By which I mean those spectacular noisy and awesome displays which light the night and create sounds which roll across the sky.
Ours were more modest consisting of that assortment in a box from the newsagents which included a couple of Catherine wheels, a Roman candle and three rockets.
Each was let off separately with an interval in between while dad arranged the firework, set the fuse and duly retired.
And then before or after came the sparklers.
I can’t remember we had that many and there was a time when I was content to watch the displays put on by others through our back kitchen window.
What you couldn’t escape was the smell from the fires which hung around until the morning along with that fuzziness which blurred the buildings across from the garden.
The walk to school the following morning offered up shed loads of rocket sticks which littered the streets.
Years later and hundreds of miles from Lausanne Road I repeated the exercise with my own kids but quickly accepted that our box of fireworks could never compete with the Corporation displays in the local park which had the added bonus of being free.
And that has reminded me of that yearly ritual of collecting pennies for the guy.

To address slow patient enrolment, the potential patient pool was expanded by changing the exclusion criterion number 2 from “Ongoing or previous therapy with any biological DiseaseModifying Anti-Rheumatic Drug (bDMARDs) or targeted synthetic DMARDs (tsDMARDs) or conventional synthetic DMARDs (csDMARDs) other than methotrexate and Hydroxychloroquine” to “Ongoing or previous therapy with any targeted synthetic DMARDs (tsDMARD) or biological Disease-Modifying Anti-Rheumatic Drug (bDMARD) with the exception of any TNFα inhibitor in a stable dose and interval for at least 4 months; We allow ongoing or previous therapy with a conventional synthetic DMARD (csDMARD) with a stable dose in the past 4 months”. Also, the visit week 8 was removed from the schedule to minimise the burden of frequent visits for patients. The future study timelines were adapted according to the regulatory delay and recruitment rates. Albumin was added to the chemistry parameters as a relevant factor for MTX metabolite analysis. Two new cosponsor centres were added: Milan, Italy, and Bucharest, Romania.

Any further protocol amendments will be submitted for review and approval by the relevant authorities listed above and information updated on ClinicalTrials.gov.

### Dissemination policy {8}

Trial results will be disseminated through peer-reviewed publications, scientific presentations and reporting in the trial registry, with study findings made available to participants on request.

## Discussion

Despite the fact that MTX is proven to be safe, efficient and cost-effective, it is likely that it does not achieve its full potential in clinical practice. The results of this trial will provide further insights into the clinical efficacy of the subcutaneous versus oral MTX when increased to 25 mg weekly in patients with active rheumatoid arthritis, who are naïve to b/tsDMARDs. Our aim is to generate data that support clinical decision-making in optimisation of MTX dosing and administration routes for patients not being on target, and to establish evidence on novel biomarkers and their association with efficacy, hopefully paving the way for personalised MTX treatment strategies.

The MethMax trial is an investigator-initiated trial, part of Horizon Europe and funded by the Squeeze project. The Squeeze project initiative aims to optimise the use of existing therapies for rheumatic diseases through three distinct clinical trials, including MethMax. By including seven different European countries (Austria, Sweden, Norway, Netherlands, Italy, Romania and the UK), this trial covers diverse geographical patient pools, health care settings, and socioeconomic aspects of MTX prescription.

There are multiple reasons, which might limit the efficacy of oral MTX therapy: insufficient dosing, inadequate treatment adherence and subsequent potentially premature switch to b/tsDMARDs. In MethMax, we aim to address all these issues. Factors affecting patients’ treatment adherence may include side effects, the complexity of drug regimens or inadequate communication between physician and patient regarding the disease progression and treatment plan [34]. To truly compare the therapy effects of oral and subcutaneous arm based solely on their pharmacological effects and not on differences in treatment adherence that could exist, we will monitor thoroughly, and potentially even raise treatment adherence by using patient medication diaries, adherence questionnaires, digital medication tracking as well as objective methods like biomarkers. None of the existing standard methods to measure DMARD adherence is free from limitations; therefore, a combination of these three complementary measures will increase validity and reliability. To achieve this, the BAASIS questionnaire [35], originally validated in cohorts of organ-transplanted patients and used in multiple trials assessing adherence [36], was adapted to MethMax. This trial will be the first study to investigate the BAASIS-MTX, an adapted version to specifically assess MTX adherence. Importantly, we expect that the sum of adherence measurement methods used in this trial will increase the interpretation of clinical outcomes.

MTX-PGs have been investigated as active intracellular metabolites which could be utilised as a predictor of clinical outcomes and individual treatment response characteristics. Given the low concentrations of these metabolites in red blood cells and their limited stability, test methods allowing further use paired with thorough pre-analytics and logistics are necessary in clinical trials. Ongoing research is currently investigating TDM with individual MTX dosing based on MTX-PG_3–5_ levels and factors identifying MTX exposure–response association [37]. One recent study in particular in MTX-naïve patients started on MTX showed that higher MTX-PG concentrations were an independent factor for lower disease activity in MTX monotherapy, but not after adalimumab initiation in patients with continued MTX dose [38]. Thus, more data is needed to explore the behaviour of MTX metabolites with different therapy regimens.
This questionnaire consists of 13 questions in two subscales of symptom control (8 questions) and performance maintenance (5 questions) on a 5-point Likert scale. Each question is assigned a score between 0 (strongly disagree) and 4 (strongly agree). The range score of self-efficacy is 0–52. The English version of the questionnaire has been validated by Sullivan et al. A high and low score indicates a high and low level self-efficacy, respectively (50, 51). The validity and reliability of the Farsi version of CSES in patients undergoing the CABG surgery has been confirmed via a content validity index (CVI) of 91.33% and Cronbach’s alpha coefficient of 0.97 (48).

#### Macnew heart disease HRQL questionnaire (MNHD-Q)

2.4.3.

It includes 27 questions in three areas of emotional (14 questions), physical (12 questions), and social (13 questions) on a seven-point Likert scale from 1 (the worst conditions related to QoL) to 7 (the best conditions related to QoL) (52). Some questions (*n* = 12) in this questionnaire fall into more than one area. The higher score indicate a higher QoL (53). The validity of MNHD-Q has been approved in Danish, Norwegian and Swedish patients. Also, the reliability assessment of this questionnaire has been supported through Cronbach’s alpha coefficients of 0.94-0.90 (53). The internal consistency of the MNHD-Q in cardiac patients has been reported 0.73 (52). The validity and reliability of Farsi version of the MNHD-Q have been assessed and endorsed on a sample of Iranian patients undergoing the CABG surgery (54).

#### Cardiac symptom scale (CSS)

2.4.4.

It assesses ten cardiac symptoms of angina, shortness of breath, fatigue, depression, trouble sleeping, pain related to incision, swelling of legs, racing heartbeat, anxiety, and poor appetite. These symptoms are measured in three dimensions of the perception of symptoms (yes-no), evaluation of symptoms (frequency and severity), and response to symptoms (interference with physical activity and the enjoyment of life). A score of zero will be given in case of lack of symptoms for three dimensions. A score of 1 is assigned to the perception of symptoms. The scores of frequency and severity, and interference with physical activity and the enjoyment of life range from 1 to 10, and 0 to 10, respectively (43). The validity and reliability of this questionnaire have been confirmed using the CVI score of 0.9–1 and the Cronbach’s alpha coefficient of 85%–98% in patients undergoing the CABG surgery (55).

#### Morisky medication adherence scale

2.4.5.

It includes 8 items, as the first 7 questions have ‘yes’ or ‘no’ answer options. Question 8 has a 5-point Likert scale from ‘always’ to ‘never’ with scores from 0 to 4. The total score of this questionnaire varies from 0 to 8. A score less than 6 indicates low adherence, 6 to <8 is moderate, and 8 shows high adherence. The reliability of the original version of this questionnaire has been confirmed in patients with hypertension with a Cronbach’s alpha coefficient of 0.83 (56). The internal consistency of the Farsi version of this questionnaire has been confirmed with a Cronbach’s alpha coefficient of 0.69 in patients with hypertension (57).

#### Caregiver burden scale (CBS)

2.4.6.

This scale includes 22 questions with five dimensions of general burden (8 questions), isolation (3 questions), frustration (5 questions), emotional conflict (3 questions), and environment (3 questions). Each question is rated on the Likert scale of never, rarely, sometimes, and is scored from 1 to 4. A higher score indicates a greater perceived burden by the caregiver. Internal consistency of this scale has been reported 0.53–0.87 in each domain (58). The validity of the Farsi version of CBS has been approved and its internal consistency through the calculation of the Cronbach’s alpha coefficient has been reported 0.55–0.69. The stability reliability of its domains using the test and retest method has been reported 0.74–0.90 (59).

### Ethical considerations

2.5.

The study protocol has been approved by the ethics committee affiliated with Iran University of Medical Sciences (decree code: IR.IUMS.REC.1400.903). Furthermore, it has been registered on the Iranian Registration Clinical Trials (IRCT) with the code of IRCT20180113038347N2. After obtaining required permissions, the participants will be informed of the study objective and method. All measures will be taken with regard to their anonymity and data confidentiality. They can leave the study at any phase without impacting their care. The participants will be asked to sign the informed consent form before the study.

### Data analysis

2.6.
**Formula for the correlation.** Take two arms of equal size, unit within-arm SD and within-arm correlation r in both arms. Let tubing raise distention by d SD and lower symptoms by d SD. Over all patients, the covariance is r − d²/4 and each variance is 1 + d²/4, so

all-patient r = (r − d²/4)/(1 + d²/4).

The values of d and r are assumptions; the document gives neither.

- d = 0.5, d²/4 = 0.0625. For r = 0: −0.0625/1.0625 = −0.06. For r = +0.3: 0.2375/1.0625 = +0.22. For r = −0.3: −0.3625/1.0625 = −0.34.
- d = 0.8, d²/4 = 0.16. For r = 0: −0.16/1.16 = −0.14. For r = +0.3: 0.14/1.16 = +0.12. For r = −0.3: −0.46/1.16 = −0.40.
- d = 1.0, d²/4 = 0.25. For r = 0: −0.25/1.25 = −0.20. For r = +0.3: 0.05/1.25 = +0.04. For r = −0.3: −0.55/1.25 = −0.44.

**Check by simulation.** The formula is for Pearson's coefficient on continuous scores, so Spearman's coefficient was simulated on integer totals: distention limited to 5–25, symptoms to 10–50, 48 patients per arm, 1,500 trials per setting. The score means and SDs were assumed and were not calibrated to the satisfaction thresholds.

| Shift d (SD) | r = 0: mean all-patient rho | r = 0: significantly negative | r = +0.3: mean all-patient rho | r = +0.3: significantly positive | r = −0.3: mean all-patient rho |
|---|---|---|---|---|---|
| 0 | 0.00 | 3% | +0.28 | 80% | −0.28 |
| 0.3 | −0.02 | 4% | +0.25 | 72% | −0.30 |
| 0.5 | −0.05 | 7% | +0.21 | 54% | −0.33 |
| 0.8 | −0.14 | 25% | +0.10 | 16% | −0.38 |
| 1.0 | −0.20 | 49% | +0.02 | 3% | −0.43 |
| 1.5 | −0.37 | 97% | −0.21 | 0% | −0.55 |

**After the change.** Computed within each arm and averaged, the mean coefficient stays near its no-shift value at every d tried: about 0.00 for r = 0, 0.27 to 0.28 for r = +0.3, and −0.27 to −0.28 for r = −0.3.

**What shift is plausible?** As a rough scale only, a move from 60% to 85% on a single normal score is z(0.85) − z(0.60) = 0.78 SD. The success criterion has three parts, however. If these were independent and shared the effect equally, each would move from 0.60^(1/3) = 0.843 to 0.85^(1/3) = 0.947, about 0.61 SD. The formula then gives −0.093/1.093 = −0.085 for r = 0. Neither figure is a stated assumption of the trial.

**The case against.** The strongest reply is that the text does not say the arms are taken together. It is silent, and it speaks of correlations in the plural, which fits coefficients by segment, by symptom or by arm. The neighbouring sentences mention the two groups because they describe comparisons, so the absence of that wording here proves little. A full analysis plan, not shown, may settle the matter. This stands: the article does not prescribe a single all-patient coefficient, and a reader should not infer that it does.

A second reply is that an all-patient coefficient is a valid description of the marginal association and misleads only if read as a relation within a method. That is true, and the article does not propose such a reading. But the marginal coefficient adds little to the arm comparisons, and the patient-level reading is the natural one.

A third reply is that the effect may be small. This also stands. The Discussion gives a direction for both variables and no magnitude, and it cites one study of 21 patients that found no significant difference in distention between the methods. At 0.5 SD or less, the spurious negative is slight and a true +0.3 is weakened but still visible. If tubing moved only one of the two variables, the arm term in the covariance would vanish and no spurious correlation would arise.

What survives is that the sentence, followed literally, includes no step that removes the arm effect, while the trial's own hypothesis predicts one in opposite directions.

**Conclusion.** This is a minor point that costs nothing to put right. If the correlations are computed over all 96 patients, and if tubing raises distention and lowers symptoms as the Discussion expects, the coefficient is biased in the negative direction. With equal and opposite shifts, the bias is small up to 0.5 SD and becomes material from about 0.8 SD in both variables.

Now I never did it very well, partly because I lacked the discipline or skill to produce a decent looking guy and because we always seemed to spend the money on sweets.
It seemed to linger on into the 1970s but sometime after that just disappeared and I have never really known why.
Perhaps it has something to do with Halloween which has taken over as the yearly event which involves kids or perhaps fireworks are just too expensive.
That said the trick or treat visits have themselves become a rarity superseded by parties.
So for the last two years no one has knocked the door and the pile of sweets have sat on the pew in the hall and eventually have just been eaten by the family.
All a long way from the back garden of Lausanne Road in early November
Pictures; fire display over the Horse and Jockey November 2015 courtesy of Dave Kennedy